Welsh town builds new police station and welcomes discount chain.
Just a Lidl Bang: Police Tower Blown Up, Site Transformed Into Supermarket
WREXHAM, Wales—North Wales Police’s towering 1974 station was demolished to make way for a new Lidl supermarket.
The controlled-demolition took place in Wrexham in North Wales on Nov. 1.
“End of an era for Wrexham and North Wales Police. We used a drone to assist in clearing the site,” the North Wales Police said on Facebook. “We now have a fit for purpose Divisional HQ in Llay and a town centre station at the Oriel/Library.”
The local council said the controlled demolition was filmed via drone for the TV show, “Scrap Kings.” The drone was fitted with heat-sensitive cameras to ensure no one was nearby when the demolition took place. They were also used to record the demolition of the tower at the former station.
Local authorities set up roadblocks in the area to protect the public and stop an unwanted crowd gathering during the pandemic. Prior to the demolition, the council warned residents to “stay away from the area.”
Gavin Nicolas, project manager for Total Controlled Demolition Services, said the police station fell in the direction of the Asda garage and “concertinaed at the base,” allowing the rest of the tower to crumple under its weight “exactly as we planned it.”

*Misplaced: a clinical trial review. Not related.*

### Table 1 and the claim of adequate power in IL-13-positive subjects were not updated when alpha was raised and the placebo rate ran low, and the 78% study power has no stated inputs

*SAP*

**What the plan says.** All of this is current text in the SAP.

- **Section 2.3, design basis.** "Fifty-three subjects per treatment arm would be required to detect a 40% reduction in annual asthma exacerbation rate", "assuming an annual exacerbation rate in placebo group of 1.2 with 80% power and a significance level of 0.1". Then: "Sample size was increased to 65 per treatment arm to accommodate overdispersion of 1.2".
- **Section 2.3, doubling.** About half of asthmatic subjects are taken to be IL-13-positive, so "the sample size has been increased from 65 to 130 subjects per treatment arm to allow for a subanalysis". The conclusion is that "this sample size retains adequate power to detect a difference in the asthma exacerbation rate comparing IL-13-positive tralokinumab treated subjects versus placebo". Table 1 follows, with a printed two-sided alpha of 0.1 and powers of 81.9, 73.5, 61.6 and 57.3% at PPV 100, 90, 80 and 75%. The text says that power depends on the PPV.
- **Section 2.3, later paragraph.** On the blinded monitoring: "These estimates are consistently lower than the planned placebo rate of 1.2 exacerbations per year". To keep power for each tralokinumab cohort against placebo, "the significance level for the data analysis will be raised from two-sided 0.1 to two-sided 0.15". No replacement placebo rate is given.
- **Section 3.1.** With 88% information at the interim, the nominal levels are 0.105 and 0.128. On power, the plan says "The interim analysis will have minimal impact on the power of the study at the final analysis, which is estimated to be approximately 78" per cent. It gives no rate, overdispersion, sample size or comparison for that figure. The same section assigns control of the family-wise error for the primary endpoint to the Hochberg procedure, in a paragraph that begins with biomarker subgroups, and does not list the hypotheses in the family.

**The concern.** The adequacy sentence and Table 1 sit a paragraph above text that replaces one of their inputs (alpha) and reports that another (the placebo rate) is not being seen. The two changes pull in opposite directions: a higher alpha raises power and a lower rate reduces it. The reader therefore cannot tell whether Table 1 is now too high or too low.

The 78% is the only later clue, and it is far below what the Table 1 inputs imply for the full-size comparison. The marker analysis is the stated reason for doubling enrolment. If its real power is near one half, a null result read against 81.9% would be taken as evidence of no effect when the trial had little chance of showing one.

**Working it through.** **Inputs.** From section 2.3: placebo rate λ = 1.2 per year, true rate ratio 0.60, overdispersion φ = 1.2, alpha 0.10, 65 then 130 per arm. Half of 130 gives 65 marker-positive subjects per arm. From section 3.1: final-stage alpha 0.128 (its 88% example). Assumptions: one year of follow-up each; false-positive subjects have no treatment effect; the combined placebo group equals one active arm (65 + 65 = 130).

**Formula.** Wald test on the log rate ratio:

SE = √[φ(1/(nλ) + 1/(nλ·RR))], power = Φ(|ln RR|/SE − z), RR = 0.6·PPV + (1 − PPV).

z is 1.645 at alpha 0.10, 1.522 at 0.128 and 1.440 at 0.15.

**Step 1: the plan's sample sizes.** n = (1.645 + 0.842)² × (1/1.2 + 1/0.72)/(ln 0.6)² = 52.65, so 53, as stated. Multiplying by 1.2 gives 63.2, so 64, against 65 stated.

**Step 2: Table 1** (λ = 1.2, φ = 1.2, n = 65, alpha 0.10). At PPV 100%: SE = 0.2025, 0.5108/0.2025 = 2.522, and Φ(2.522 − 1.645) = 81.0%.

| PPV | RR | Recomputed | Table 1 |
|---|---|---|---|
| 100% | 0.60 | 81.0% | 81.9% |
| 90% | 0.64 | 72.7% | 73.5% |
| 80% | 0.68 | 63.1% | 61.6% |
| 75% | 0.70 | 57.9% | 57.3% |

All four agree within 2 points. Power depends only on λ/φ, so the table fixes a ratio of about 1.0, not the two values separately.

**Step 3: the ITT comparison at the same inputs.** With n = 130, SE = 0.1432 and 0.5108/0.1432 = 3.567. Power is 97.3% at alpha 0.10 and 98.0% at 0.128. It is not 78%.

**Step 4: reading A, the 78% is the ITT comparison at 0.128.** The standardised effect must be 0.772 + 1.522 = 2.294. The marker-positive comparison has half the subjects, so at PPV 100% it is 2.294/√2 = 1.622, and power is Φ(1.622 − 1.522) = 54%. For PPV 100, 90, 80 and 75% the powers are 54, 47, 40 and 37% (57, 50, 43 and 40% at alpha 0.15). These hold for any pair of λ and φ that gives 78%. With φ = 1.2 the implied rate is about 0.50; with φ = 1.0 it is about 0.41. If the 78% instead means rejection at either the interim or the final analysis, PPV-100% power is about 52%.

Supermarket giant Lidl applied to have the building demolished in 2018 to make way for a new 1,325-square-meter store.
After leaving the 1970s-style tower, North Wales Police moved into a $2.4 million station in Wrexham with a $27.7 million divisional facility in Llay.
In July, discount supermarket chain Lidl, part of the German-owned Schwartz Group, announced it would open one store per week in the next six months, creating up to 1,000 new jobs by the end of 2020. These 25 new stores will be opened across various regions, including England, Scotland and Wales. Plans for 2021 and 2022 include the opening of 100 additional stores across Great Britain.
The company claims one of the highest pay rates in the supermarket category: a minimum of £9.30 ($12) per hour outside of London and £10.75 ($13.87) within the M25, the motorway that circles London. That is higher than the government’s National Living Wage: £8.72 ($11.25.)
(Edited by Fern Siegel and Carlin Becker)